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Tuesday, 4 September 2007

Does DSS now have a licence to print money?

A few days ago, the German Bundespatentgericht ruled on the validity of Document Security Systems' EP(DE) patent EP0455750. The European Central Bank had applied to the court for the patent to be revoked, similarly to their attack on the EP(UK) equivalent earlier this year, which proved successful (see the IPKat's comments here).

According to DSS (from their own press release),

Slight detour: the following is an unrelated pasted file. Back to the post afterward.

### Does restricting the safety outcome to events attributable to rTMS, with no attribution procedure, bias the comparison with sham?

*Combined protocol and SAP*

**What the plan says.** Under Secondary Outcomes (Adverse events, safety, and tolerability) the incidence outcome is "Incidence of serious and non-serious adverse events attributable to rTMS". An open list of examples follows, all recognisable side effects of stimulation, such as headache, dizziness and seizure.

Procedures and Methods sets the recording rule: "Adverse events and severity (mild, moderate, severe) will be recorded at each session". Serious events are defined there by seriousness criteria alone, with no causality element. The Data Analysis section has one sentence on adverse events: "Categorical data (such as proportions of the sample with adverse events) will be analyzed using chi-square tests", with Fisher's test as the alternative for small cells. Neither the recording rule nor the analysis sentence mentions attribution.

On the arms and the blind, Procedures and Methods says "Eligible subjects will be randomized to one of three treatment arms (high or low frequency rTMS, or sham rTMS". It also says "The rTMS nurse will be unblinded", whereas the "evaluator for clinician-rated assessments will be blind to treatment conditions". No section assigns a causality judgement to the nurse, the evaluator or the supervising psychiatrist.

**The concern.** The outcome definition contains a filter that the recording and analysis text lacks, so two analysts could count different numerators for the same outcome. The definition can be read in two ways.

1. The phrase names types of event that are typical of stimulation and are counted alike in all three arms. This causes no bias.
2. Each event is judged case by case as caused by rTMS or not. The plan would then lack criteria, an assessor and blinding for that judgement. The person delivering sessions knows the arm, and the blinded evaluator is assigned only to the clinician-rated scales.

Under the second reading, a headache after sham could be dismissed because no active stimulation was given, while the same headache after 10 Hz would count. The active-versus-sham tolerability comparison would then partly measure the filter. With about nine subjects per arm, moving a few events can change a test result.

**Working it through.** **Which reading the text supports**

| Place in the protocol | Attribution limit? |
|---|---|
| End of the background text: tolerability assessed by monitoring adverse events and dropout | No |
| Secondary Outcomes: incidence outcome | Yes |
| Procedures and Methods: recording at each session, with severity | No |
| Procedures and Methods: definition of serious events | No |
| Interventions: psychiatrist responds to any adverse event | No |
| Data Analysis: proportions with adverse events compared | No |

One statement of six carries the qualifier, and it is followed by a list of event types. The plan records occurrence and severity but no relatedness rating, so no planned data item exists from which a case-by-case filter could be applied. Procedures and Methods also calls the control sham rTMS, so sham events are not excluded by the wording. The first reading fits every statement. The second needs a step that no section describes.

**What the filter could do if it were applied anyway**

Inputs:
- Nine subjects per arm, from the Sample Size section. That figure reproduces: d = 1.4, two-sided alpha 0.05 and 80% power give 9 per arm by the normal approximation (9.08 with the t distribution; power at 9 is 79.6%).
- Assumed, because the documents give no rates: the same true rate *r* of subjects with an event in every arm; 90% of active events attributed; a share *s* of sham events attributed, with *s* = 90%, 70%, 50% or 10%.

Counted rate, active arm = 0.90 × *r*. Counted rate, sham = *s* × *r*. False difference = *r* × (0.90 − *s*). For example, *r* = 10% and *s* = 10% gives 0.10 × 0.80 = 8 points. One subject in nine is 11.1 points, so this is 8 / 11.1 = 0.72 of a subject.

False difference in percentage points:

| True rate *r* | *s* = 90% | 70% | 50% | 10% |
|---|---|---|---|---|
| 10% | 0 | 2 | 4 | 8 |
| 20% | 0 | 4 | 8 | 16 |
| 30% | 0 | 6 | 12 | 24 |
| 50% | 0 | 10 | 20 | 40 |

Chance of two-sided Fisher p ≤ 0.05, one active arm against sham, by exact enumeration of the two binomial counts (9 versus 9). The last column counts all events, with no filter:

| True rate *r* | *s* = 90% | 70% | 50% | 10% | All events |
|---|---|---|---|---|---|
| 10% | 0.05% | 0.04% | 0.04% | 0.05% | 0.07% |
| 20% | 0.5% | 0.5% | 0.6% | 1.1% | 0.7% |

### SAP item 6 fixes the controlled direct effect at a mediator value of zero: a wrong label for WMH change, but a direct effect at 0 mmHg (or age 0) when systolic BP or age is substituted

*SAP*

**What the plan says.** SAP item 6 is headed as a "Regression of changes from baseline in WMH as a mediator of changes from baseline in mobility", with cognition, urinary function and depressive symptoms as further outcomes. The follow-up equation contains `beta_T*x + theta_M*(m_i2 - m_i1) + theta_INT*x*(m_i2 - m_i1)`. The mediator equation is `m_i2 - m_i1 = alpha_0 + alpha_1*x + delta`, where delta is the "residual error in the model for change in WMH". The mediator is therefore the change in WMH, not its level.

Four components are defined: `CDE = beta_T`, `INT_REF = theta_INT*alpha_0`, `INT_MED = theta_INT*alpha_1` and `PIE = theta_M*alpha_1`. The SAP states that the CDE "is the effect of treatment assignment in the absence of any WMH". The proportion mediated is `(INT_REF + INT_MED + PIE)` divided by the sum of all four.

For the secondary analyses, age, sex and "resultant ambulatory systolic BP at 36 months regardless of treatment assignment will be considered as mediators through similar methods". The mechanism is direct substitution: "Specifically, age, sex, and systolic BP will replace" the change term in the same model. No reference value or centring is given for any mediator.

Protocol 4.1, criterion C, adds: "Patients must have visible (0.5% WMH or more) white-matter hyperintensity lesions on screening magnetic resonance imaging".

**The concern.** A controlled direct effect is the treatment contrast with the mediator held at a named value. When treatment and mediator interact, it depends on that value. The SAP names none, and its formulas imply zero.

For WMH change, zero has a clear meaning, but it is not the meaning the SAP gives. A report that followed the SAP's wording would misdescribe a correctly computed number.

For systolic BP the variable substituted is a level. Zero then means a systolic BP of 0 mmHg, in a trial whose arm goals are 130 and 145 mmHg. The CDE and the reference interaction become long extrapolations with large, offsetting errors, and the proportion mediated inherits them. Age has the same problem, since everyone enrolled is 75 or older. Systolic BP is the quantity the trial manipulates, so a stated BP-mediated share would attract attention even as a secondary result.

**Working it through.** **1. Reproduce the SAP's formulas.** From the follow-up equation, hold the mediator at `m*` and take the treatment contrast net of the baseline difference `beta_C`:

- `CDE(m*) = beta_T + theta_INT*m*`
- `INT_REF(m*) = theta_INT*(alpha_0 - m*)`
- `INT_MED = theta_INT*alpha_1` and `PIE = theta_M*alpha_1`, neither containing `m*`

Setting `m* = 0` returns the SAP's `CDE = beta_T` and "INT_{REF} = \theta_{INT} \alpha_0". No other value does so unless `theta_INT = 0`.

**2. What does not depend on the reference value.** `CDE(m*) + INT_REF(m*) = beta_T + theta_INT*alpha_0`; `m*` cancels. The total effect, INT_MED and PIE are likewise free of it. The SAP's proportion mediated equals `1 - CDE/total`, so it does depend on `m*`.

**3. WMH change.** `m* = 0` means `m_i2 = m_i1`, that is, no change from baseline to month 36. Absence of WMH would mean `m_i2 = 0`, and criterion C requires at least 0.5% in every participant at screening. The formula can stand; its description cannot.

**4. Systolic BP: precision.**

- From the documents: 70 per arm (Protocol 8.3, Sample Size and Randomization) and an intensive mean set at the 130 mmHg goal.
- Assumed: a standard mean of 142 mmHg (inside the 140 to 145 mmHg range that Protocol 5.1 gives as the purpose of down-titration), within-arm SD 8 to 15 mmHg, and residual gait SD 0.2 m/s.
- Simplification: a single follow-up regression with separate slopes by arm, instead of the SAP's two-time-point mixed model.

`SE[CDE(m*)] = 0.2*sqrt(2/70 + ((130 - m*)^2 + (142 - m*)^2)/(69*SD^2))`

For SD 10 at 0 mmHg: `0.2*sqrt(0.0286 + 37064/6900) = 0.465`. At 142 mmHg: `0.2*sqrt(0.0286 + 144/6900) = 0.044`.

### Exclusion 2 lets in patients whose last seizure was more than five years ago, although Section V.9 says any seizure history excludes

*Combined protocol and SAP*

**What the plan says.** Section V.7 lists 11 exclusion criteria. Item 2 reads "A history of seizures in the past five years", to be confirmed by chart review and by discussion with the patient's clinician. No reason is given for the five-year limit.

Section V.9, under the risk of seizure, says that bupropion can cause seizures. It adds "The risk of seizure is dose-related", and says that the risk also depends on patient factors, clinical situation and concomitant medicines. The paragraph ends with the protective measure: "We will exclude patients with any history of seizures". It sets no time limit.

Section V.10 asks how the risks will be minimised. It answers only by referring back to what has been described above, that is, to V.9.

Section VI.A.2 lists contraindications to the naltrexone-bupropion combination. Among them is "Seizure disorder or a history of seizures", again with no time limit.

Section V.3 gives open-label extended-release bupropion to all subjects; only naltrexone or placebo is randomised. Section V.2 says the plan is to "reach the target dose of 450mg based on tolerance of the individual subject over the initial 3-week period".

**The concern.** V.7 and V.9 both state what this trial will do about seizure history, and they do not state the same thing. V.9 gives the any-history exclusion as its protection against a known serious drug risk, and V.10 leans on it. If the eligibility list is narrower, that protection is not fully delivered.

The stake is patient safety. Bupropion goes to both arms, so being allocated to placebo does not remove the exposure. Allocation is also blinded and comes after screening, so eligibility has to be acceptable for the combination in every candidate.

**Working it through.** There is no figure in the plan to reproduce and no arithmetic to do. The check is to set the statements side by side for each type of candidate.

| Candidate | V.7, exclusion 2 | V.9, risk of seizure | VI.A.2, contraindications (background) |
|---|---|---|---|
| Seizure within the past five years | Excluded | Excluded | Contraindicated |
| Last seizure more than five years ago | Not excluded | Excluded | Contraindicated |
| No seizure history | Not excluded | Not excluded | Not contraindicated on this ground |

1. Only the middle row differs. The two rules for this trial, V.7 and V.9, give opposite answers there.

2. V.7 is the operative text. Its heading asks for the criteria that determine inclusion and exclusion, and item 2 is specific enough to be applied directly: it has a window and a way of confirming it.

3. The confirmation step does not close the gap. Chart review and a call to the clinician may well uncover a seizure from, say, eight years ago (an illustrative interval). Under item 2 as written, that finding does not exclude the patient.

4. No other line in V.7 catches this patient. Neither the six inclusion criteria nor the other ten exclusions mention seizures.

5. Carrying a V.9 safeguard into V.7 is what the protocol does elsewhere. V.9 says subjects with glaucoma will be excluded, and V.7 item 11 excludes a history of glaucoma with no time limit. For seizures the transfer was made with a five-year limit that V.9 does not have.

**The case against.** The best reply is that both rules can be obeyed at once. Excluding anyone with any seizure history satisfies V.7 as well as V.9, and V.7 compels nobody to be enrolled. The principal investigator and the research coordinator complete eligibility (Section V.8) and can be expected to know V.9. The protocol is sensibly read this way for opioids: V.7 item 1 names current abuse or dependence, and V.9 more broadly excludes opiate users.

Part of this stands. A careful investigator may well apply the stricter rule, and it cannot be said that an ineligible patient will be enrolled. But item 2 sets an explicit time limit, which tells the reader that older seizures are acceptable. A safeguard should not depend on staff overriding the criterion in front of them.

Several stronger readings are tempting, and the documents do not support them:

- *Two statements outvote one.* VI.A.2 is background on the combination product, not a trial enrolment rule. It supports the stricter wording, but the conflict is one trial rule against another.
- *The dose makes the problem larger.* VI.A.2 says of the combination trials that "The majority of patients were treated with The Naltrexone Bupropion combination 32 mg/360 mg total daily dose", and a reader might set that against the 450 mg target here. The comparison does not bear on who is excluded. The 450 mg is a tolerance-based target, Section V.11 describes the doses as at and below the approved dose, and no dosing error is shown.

"• The German court dismissed the European Central Bank’s (ECB) claim to invalidate the Patent in Germany, and ordered the ECB to bear responsibility for court costs. As a result of this decision, DSS will be able to proceed with the infringement phase of its lawsuit against the ECB, despite any decisions to the contrary regarding validity of the Patent in other national courts. On August 1, 2005, DSS filed a patent infringement lawsuit in the European Court of First Instance (CFI) against the ECB alleging that the Euro banknotes produced by the ECB infringe the Patent. On October 20, 2005, the ECB challenged the venue of the lawsuit to which DSS formally responded to the court in December 2005. The parties are awaiting the ruling from the CFI on venue. Management anticipates seeking damages in the CFI case in excess of $227 million, although it should be noted that the applicable court would determine the damages that DSS would be entitled to if DSS is successful in its action.